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IBEW & UNITED WORKERS FEDERAL CREDIT UNION

KEEPING CURRENT- JANUARY 2022

THE EVOLVING FACE OF FRAUD AND HOW TO AVOID BEING A VICTIM!

By: Barbara Mathey, IBEW & United Workers Federal Credit Union

We have talked about fraud scams in several articles over the years. Unfortunately, fraud continues to be a major problem and threat and the schemes continue to modify and evolve. Most of us have become frequent users of electronic research, shopping, and communication. The use of electronic channels seems to have made us more vulnerable to this activity. At the Credit Union we see fraud and suspicious activity daily, so it is important for us to share some of the scams that are happening more frequently and causing losses to our members and to the Credit Union. It is our wish to keep everyone from becoming a victim and we encourage you to be vigilant and cautious.

  • Over the last few months, we have seen cases of what we would call device and/or account “take-over,” where a member receives a call from someone alleging a problem with their computer and an offer to fix the problem. These calls may come from someone identifying a connection with Windows or Microsoft. The caller then goes through a list of personal questions, obtains the answers and gains access, and takes control of the member’s equipment and accounts. We have had to close membership accounts and some members have had to totally replace their computer and phone equipment. Do not accept anyone’s unexpected offer to “fix your computer “remotely. People making these calls have no honest knowledge of a problem with your computer
  • People calling and posing as the IRS or Unemployment office saying your social security number is being used by someone else. They then ask for personal information and or account information to “verify” your identity. State or Federal government offices will never do that.
  • If you are on a website and it starts to re-direct you to another site, exit out unless you are very certain that the secondary site is valid. It is always best to exit and sign into another site directly.
  • Never give out information when someone calls and asks for your credit union or bank account information even if they say they are from the institution. Unless you are waiting for a return call and you can truly identify the caller, do not give out any information. Hang up and call the institution directly.
  • Someone calls and tells you that if you let them have access to your phone and/or computer they can help you to detect problems or improve the efficiency. This is designed to allow them to gain access to all the private information stored on these devices and to allow them to use your phone in the future for costly foreign calls.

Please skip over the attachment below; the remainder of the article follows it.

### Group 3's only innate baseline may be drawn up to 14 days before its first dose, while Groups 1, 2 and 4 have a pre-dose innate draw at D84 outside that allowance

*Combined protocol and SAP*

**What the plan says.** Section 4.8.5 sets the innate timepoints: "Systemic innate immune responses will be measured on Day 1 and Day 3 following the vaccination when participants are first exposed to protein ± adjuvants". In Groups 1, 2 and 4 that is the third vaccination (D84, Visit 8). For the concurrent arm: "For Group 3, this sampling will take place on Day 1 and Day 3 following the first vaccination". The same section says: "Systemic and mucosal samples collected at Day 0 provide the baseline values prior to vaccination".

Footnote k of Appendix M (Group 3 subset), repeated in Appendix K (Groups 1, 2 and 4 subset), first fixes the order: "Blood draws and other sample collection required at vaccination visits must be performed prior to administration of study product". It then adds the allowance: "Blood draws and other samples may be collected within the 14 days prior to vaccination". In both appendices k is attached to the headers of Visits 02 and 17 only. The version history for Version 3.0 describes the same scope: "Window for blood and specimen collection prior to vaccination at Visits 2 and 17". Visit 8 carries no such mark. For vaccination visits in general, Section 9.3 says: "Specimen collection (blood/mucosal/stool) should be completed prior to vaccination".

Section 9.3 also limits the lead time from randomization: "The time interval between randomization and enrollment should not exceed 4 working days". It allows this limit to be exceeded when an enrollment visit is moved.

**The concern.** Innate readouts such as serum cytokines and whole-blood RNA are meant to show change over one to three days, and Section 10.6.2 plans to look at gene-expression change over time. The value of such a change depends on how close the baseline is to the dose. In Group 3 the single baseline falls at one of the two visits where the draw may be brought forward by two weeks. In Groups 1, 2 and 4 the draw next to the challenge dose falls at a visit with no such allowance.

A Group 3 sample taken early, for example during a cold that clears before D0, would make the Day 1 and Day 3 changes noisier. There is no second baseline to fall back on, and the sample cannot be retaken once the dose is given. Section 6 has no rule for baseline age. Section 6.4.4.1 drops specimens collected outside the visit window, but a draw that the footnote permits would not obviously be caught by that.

• Use great caution when looking at “pop-up” ads when you are online or on social media. Many of these are fraudulent and designed to obtain your personal information including credit card numbers. You may not get the items you thought you were purchasing, and you may see fraudulent charges appearing on your card. Get out of these ads and look for the items on a reputable site that you are familiar with.
  • Check out any site that is asking for donations for the new causes that have come about with the current community challenges. Research the charities with “Charity Navigator” or the State Attorney General’s office. Be sure your money is going where you intended it to go.
  • Never open an email from someone you do not know and are not expecting and if you open the email, do not open an attachment that may contain malware.
  • We have also had members coming into the Credit Union lately asking us to wire money to a “boyfriend or girlfriend” in a foreign country they met online. These scams are particularly cruel since they target older, lonely individuals and they ask for large sums of money.
  • Finally, do not fall for the age-old Nigerian fraud schemes telling you of an inheritance or a lottery win that is waiting for you. NEVER send money that they “require” so that your “winnings” can be sent to you. These scams usually target older people, so please educate your vulnerable family members.

We have members that have been taken advantage of as a result of every one of these items. We encourage you to be extremely cautious and to teach other family members and children not to give out confidential information over the phone. Remember, if it seems too good to be true—it is!

On another note, your Credit Union is planning for 2022 and we are looking at enhancing our services to add greater security and convenience for all of our members. In 2022, expect to see new loan products, expanded ways to contact us and conduct secure transactions, a streamlined way of applying for, getting loan approvals, and obtaining new plastic cards. Finally, we will be doing all of this with an expanded, caring, and well-trained staff dedicated to providing exceptional member service.

HOLIDAY CLOSINGS:

January 17, 2022 - Martin Luther King Jr.  Day

February 21, 2022 - Presidents Day


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Published by IBEW And United Workers Federal Credit Union
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Disclaimer - All content contained in this newsletter is for informational purposes only and should not be relied upon to make any financial, accounting, tax, legal or other related decisions. Each person must consider his or her objectives, risk tolerances and level of comfort when making financial decisions and should consult a competent professional advisor prior to making any such decisions. Any opinions expressed through the content in this newsletter are the opinions of the particular author only.  


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